Treatment Team Meeting: We enter a room in the unit where a multidisciplinary meeting takes place every weekday. This meeting is attended by social workers, residents, attendings, medical students, nurses, occupational therapists, and pharmacists who are involved in our patients' care. At this meeting, each patient's progress is discussed and the treatment plan is reviewed. Patients are often invited into the meeting to discuss the goals of their hospitalization, their strengths, and any obstacles they feel they need to overcome to meet their goals. This meeting offers the possibility to coordinate care among the many integral parts of the team, and the patients appreciate the opportunity to have their voices hear.
10:30 AM to 4:30 PM
Patient Care: After the morning activities, we head back to the resident room to present our plan for each patient to one of two attending psychiatrists for final approval and feedback. We then complete the daily orders, titrate medications, call patients' family members or friends for collateral information, and see our patients again to provide updates and answer questions about their treatment plans. Some days we attend grand rounds or mentor lunches during this time, which gives us the opportunity to learn more about psychiatry and spend time with our co-interns. In addition, during this period we begin to accept new admissions and complete H&Ps. We always have medical students on the service, so there are plenty of teaching opportunities too. Beginning at 4:30 PM, if we have completed our work for the day, we can start signing-out our patients to a senior resident and then head home. One or two times per week we each stay for short call, remaining on the unit until 8 or 10pm to take late admissions.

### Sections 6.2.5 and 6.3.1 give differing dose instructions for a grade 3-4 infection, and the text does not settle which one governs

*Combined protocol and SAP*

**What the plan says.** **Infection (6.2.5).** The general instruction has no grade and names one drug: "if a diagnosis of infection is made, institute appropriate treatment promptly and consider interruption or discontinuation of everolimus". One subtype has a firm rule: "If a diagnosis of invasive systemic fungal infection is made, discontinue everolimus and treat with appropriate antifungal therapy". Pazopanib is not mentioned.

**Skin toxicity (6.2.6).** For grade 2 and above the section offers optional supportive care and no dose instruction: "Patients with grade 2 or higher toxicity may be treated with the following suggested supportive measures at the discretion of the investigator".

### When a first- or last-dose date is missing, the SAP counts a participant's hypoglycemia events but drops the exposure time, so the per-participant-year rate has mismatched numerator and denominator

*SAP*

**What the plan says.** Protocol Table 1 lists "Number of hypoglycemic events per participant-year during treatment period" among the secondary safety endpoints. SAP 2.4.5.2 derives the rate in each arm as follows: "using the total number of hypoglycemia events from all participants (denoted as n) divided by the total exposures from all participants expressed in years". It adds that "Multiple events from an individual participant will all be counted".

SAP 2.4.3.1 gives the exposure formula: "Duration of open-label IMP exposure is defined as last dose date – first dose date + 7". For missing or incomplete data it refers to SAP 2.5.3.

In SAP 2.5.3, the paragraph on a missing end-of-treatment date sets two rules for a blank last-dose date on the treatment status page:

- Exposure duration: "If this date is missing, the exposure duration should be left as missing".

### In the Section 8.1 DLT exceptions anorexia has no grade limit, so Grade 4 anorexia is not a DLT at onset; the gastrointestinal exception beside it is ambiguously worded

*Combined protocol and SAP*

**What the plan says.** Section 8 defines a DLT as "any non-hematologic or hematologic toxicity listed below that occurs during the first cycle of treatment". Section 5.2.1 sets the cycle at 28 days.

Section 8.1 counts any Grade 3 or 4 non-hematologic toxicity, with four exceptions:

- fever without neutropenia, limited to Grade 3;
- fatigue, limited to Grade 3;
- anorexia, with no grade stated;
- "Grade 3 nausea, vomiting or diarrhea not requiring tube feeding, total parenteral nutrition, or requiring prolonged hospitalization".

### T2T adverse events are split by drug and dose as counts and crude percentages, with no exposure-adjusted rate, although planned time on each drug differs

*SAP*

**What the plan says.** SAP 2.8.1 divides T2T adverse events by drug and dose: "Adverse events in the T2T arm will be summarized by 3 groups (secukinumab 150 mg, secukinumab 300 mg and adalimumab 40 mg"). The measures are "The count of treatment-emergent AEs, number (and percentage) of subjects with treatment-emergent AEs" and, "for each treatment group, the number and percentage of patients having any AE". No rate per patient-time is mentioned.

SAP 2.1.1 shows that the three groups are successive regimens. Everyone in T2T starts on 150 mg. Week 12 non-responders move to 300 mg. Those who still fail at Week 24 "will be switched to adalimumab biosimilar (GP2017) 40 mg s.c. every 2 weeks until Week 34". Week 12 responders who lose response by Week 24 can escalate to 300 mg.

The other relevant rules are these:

Each week we have at least one weekend day off to explore Ann Arbor and hang out!
On your interview day, I hope you can get a feel for how this program provides a wonderful learning experience--with approachable and knowledgeable attendings, excellent support staff, a great deal of autonomy, and the ability to encourage and bounce ideas off each other as co-interns.
My name is Priyanka Reddy and I'm excited to have started my second year of residency training at the University of Michigan! During our second year, we work in a myriad of settings including Adult and Child Inpatient Psychiatry, Consultation-Liaison Psychiatry, and Psychiatric Emergency Services [PES]. During our rotations at PES, we complete both day and night month - long shifts, which allows us to develop understanding of how to best triage psychiatric emergencies and how to efficiently assess and treat numerous patients with varying psychiatric disorders. It is a wonderful experience and we are so fortunate to have such a great free-standing Psych ER here at U of M.